Most sites are reservable during peak season, from early May through mid-September. Reservations can be made up to 90 days in advance.

A few dozen sites remain open and powered throughout the year, allowing for winter recreation, though many of the campground's other facilities and amenities shut down.

Seasonal activities in Kinbrook Island Provincial Park

In-Season

Swimming

Summer days in southern Alberta can get quite hot; high temps in the 80s are not at all unusual (that's 27+ Celsius). Newell's clear, mild waters provide a refreshing respite on muggy days. A long, fine sandy beach is located at the northwestern end of the island, within easy walking distance of all the camping loops. Enjoy a dip or a sunbathing session, or both, as you take in the views of sailboats and lazy summer clouds.

Fishing

Whether you're fishing from the pier or heading out by boat, you'll find well-stocked waters at Kinbrook. Indeed, Newell Lake has a reputation as one of southern Alberta's most productive fishing lakes. Walleye, northern pike, rainbow trout and lake whitefish are a few of the many species that can be caught here. During the winter season, ice-fishing is permitted and is quite popular as well.

Before you wet your line, make sure you are familiar with current fishing regulations at Newell (seasonally up-to-date info is available at the park office).

Boating

The big waters of Lake Newell draw boaters from far and wide. Set in the middle of a vast and flat stretch of plains, conditions on the lake can get quite blustery, creating an ideal setting for sailing and wind surfing. Power boating and waterskiing are popular on the lake as well. Those looking for something slower-paced can paddle out on a kayak or canoe. With 25 square miles (68 sq km) to play on, you'll have plenty of space to yourself, even when things are busy.

Off-Season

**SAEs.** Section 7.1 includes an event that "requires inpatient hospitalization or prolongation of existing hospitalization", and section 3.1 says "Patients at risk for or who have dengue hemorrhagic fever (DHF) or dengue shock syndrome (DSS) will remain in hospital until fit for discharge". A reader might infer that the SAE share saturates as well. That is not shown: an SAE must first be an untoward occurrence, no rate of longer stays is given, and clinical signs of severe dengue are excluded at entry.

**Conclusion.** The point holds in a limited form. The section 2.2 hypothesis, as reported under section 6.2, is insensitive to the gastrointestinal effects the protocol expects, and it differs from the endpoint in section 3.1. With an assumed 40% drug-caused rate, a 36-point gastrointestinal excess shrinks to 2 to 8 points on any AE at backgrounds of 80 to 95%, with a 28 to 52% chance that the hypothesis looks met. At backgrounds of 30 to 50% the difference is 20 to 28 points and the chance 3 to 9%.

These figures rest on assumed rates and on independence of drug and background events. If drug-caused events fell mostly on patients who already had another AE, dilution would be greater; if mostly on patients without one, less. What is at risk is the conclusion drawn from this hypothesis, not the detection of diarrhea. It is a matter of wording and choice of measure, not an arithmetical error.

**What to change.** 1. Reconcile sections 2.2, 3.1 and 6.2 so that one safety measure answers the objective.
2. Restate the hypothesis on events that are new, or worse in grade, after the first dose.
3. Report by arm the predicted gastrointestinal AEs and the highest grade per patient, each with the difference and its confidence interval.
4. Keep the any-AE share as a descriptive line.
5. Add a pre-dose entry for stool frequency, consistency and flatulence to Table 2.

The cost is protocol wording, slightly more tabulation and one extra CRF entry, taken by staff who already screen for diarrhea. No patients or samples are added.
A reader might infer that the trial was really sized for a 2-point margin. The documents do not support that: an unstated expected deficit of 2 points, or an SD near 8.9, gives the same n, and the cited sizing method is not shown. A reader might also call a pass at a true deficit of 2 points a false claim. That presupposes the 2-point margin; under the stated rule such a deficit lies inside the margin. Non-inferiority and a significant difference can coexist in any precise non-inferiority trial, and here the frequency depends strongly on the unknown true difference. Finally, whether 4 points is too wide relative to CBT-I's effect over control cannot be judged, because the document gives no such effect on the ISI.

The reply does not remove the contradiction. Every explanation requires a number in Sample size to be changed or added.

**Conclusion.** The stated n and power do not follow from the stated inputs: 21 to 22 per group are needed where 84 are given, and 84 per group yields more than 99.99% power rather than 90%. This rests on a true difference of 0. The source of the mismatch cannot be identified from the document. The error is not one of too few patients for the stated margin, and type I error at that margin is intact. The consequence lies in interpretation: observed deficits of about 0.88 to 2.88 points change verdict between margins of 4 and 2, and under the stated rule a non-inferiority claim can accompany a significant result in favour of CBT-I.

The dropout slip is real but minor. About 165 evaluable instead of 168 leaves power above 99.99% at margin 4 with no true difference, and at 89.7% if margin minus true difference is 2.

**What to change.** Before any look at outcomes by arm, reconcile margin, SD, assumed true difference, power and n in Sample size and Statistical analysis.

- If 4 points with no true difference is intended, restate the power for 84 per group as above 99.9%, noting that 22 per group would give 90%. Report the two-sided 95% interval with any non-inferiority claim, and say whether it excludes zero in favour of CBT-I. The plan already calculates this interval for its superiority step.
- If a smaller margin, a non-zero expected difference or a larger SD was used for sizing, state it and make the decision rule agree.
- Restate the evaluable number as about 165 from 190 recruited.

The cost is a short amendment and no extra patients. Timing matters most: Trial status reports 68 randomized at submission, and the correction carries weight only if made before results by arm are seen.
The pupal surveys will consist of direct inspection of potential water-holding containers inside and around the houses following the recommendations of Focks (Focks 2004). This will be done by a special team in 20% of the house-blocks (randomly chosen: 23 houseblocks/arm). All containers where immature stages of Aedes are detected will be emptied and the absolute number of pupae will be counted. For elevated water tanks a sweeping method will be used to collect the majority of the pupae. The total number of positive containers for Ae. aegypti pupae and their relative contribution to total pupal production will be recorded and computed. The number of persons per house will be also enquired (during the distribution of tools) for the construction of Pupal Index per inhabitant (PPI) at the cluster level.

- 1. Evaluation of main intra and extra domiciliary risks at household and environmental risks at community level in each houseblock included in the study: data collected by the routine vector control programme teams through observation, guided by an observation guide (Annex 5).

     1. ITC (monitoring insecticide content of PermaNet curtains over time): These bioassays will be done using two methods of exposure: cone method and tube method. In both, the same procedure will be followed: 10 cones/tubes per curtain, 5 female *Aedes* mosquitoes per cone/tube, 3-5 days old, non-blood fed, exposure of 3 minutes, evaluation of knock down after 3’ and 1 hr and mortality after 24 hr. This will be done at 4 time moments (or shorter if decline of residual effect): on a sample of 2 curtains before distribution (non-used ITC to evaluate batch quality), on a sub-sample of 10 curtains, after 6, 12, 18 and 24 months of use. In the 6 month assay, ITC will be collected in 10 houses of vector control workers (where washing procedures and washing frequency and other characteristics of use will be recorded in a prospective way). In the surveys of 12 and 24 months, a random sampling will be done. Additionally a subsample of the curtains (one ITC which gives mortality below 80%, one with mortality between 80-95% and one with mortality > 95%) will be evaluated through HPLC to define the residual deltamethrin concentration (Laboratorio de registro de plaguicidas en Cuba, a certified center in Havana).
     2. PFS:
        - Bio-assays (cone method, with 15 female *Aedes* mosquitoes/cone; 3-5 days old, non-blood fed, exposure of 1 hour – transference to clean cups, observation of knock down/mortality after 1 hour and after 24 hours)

Winter Sports

With many campsites being available year-round, Kinbrook draws a fair share of winter visitors, too. Some days, when biting winds are whipping across the plains, can be harsh. But on calm days, blue-grey skies shine light over a marvelous snowy landscape. Cross-country skiing can be done on the Kinbrook Marsh interpretive trail, while the smooth surface of the lake lends itself to ice skating. Snowmobilers are not permitted to ride in the park, though they can use the park's boat launch to set out onto Newell.

Interpretive Trail

Skirting the edge between wetland and dry plains, the Kinbrook Marsh interpretive trail offers up both botanical and zoological diversity. Arid-climate plants thrive just a short distance from the lake, while marshy pools and inlets along Newell's margins provide rich feeding grounds for a host of wading and waterfowl species; interpretive signs describe the area's ecology and fauna, while viewing platforms provide a great place for birders scan the marsh. The walk is about 2.7 miles (4.5 km). It leaves from the northern end of the campground and ends on the mainland.

Birding

Here in land-locked Alberta, on a lake surrounded by miles of plains, visitors can find some surprising bird species. Drawn to the big body of water like a beacon, avian visitors to the lake include California gulls, American white-billed pelicans, double-crested cormorants and caspian terns. If you go for a walk along the interpretive trail, you'll pass by wooded and marshy habitats, and where you may come across warblers, vireos, flycatchers, pintails, eiders, mergansers, rails, coots, and more. Many of these species are migratory, so spring and autumn are the best times to see them.